URDU Marsiya - By Professor Dr. Saadat Saeed
Urdu Marsiya (the verse written to remember the martyrs of Karbala) was an effective source of depicting the passions of people, passing through miserable conditions, created by feudal lords in the past. In comparison to Ghazal it is more collective and broad in its expressions. Marsiya on the one hand represents people's religious faith and on the other portrays the calamities of their psychological and emotional life. Its range of experience is more wider than of the Ghazal. Mir Anis and Mirza Dabir have richly reflected in their Marsiyas every pain felt even by commoners belonging to their age. Quite contrary to simple and general styles prevalent in many other forms of poetry, Marsiya contains dramatic voices and epic dimensions. Poets express in Marsiyas the saga of objective oppression experienced by great martyrs of the Islamic world. Why it always remained popular among readers and listeners in spite of its mournful and gloomy effects? Because this form of poetry highlights bravery, boldness, spirit, courage, sacrifice for righteousness, and losing ones social position and life career for the advancement of truth. Muslims related to various periods of Islamic history always idolised these morals. The poets who write Marsiyas interpret Karbala's mournful incident and cries and sufferings fraternal to it in such a way that they work wonder in bringing changes in human conscience.
Every period in human history necessitated the emergence of fighting spirit against tyrants. Marsiya writers virtually fulfil this requirement. The critics who assess various matters carelessly think that the form of Marsiya takes into focus only shrieks, cries, and weeping and it has nothing to do with hope and positive approach. This proposition is not fair at all. Marsiya writers motivate human beings to adopt the passion of sacrifice. When this passion becomes a part of human consciousness it uproots all the tendencies of lust, selfishness and greed ripened in it. On the level of passion they reflect human pains, sufferings, troubles, .and miseries and on the frequency of consciousness they prevent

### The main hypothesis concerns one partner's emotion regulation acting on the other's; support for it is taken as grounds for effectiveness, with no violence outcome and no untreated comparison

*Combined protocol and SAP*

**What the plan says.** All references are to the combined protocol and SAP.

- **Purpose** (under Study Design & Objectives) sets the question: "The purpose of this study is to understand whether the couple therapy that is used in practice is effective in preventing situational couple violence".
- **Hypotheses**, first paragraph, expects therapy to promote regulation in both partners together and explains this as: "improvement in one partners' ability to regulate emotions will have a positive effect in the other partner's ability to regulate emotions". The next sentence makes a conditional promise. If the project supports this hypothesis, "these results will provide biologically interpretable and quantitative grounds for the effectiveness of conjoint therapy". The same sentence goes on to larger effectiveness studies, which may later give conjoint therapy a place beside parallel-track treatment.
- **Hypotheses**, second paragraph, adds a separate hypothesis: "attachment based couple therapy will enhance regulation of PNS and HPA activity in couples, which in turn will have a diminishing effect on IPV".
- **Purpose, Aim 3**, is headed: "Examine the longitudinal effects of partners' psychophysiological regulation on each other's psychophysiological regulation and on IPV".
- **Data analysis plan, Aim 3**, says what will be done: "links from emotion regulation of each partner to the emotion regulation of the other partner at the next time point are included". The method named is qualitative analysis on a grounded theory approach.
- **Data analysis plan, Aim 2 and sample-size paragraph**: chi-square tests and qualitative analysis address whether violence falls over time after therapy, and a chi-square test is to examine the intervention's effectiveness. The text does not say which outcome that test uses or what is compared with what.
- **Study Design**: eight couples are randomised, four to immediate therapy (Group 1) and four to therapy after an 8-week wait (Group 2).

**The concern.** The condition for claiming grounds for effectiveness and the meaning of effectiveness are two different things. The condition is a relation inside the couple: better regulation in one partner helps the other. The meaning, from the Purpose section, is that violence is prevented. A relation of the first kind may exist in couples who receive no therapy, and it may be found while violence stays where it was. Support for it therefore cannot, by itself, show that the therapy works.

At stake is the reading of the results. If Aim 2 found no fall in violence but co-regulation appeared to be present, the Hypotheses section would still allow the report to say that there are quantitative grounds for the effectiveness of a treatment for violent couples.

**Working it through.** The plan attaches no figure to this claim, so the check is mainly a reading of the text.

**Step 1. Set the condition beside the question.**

them from accommodating greed, fear and horror. In the past Marsiya incorporated all the spirits of all the wars fought for righteousness.
Our national freedom movements have always been benefited by the great traditions of sacrifice existing in the background of Muslim culture. Although the heroes of Marsiyas are tragic yet they have no connection with the situations spoiling humanity such as cowardliness, submissiveness, passivity, refuge and powerlessness. These heroes remain unaffected by struggle and practice. Their spirit carries them through all the difficulties in the course of achieving their ideals. They become the torchbearers of great collective sacrifice for the objectives. Marsiya in the initial stage could not achieve its literary standard. So poets were reluctant to adopt it. Later when Mir Taqi Mir and Muhammad Rafi Sauda wrote Marsiyas this form became popular and superior poets began to express their views in it. Mir Zamir sublimated it with his artistic skill Mir Anis and Mirza Dabir took it to its height. Their artistic and ideological fixations were so strong that their poetic expressions and ideas governed Urdu poetry for about a century.
Anis and Dabir dawned on the horizon of Urdu poetry in early 19th century. This era belongs to the decline of Mughal empire in